Lucienne Beard, executive director of the Alice Paul Institute, a Mount Laurel, New Jersey, nonprofit, feels that female presidential candidates still struggle to attract the same money, visibility and media coverage as men. And when they do, the focus is too often on their delivery.
“It just seems like we can’t accept hearing a woman’s voice talking about these things. Instead we focus on her presentation: ‘Is she a nasty boss?’ Or being ‘too teacherly?’ It’s like we can’t win for trying,” she said.
“I wish I could say it surprised me,” she said. “The further we come, the goalposts just keep moving. We’ll elect anything before a woman.”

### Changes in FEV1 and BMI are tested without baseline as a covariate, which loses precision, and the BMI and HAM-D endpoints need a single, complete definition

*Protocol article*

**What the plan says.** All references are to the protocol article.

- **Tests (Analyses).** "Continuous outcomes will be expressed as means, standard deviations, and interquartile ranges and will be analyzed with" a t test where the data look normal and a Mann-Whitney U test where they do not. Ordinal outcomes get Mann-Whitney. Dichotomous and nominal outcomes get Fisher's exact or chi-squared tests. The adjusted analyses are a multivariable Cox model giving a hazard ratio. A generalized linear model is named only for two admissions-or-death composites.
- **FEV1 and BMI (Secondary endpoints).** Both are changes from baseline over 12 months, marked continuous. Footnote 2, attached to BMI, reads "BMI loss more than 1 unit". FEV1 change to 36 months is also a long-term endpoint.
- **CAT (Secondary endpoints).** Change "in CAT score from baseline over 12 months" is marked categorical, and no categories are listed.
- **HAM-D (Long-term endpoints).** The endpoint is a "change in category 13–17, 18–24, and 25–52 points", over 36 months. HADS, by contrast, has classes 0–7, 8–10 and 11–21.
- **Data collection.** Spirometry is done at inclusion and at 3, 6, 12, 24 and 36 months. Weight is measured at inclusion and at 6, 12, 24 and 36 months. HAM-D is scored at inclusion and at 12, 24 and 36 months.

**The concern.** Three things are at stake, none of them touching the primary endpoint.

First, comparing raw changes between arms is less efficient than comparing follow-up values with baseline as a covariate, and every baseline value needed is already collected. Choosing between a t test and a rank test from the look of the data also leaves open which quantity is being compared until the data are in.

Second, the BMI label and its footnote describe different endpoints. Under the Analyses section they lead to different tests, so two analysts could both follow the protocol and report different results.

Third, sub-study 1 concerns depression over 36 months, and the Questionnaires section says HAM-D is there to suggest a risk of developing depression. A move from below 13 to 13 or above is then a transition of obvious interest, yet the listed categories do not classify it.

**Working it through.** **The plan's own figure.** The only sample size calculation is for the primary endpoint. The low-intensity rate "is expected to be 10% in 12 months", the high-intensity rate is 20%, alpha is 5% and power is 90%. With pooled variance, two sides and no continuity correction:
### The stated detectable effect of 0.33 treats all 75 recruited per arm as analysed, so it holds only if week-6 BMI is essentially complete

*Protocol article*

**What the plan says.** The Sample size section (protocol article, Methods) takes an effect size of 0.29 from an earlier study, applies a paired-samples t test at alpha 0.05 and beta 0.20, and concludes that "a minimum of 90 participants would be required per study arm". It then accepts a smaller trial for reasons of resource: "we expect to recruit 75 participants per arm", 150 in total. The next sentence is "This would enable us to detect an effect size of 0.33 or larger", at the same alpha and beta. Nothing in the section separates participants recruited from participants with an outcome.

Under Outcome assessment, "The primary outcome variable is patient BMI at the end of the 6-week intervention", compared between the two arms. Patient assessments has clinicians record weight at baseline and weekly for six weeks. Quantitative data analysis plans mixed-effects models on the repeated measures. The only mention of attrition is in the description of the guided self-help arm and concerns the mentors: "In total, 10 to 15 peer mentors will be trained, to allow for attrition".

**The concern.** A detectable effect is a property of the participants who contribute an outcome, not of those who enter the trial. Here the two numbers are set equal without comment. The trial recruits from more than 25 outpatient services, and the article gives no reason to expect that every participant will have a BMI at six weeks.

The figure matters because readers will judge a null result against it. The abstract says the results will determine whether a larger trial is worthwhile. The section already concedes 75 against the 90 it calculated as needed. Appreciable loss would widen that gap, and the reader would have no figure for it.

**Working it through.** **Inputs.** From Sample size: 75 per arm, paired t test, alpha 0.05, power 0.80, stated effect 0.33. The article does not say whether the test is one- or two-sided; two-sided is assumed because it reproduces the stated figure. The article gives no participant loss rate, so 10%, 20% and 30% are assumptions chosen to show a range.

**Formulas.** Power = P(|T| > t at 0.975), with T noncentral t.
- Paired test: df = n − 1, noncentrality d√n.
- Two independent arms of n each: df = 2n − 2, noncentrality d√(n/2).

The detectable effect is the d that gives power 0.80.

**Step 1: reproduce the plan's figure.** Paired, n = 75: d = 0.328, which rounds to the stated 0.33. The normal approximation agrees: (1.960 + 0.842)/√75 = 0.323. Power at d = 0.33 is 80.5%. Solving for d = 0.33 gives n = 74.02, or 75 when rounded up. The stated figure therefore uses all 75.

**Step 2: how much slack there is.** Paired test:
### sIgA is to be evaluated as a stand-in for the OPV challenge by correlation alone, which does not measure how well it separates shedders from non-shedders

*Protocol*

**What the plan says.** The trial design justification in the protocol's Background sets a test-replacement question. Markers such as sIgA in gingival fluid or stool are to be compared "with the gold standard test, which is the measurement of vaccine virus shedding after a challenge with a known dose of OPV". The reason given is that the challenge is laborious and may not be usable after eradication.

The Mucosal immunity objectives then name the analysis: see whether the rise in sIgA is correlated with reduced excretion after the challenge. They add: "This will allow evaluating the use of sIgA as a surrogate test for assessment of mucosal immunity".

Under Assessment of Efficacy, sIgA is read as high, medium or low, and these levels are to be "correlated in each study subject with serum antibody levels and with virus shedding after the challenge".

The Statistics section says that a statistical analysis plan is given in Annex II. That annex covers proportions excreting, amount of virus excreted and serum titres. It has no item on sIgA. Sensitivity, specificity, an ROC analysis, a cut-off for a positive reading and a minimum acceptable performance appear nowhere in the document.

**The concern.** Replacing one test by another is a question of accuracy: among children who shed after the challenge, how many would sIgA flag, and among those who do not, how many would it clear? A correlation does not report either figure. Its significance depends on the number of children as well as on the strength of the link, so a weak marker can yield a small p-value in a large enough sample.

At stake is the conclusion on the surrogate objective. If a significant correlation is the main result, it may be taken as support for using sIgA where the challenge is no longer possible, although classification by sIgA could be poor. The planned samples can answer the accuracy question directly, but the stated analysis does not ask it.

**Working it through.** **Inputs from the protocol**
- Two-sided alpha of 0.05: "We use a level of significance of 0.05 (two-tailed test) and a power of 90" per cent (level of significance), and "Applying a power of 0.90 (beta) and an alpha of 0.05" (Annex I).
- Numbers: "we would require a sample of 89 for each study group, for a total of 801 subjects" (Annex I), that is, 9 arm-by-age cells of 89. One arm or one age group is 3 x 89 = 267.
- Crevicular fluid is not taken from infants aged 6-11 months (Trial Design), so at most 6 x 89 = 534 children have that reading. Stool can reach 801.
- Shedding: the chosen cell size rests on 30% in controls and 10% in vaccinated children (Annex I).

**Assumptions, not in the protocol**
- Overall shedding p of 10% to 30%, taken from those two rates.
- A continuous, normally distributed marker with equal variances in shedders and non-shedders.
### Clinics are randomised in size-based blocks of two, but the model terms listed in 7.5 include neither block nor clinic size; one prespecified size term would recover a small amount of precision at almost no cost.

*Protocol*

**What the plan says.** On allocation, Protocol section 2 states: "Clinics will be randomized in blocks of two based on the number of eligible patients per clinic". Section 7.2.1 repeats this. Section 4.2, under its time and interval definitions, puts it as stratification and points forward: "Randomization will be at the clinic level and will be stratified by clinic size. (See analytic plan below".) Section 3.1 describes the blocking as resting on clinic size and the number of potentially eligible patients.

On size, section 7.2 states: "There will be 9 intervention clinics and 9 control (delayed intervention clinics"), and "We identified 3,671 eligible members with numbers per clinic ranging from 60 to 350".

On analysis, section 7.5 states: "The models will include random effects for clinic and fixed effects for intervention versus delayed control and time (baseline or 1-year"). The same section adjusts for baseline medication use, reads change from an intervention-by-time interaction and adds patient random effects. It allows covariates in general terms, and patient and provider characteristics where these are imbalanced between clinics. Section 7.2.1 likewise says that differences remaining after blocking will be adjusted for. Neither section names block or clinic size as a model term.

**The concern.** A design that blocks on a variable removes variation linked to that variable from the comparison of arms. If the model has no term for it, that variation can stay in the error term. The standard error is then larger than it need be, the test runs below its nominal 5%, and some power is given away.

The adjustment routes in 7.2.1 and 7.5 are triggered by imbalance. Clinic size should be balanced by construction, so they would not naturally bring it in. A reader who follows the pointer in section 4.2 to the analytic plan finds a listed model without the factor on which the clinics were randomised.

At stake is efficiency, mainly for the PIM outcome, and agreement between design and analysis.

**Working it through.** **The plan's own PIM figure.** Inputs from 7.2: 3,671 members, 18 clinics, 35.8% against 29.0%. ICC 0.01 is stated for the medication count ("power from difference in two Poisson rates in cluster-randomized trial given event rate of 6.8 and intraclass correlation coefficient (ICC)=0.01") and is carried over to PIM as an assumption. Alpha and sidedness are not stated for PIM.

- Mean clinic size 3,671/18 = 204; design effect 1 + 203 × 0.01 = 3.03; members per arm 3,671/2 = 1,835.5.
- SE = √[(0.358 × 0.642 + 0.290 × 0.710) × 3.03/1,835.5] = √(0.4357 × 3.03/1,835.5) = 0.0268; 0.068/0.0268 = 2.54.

If anyone knows about painful losses it might be Clinton, who won popular vote in 2016 but not the job.
“There still is a double standard. There are still a lot of biases about women becoming president. But I made a lot of progress, and I was thrilled that so many women ran this time,” Clinton, who did not endorse anyone in the primary, told The Associated Press on Wednesday at a New York screening of an upcoming documentary on her life. “We just have to keep going until we crack that final big glass ceiling.”
Noveck reported from New York, Dale from suburban Philadelphia. Associated Press writers Nicholas Riccardi in Denver, John Carucci in New York and Kathleen Ronayne in Los Angeles contributed to this report.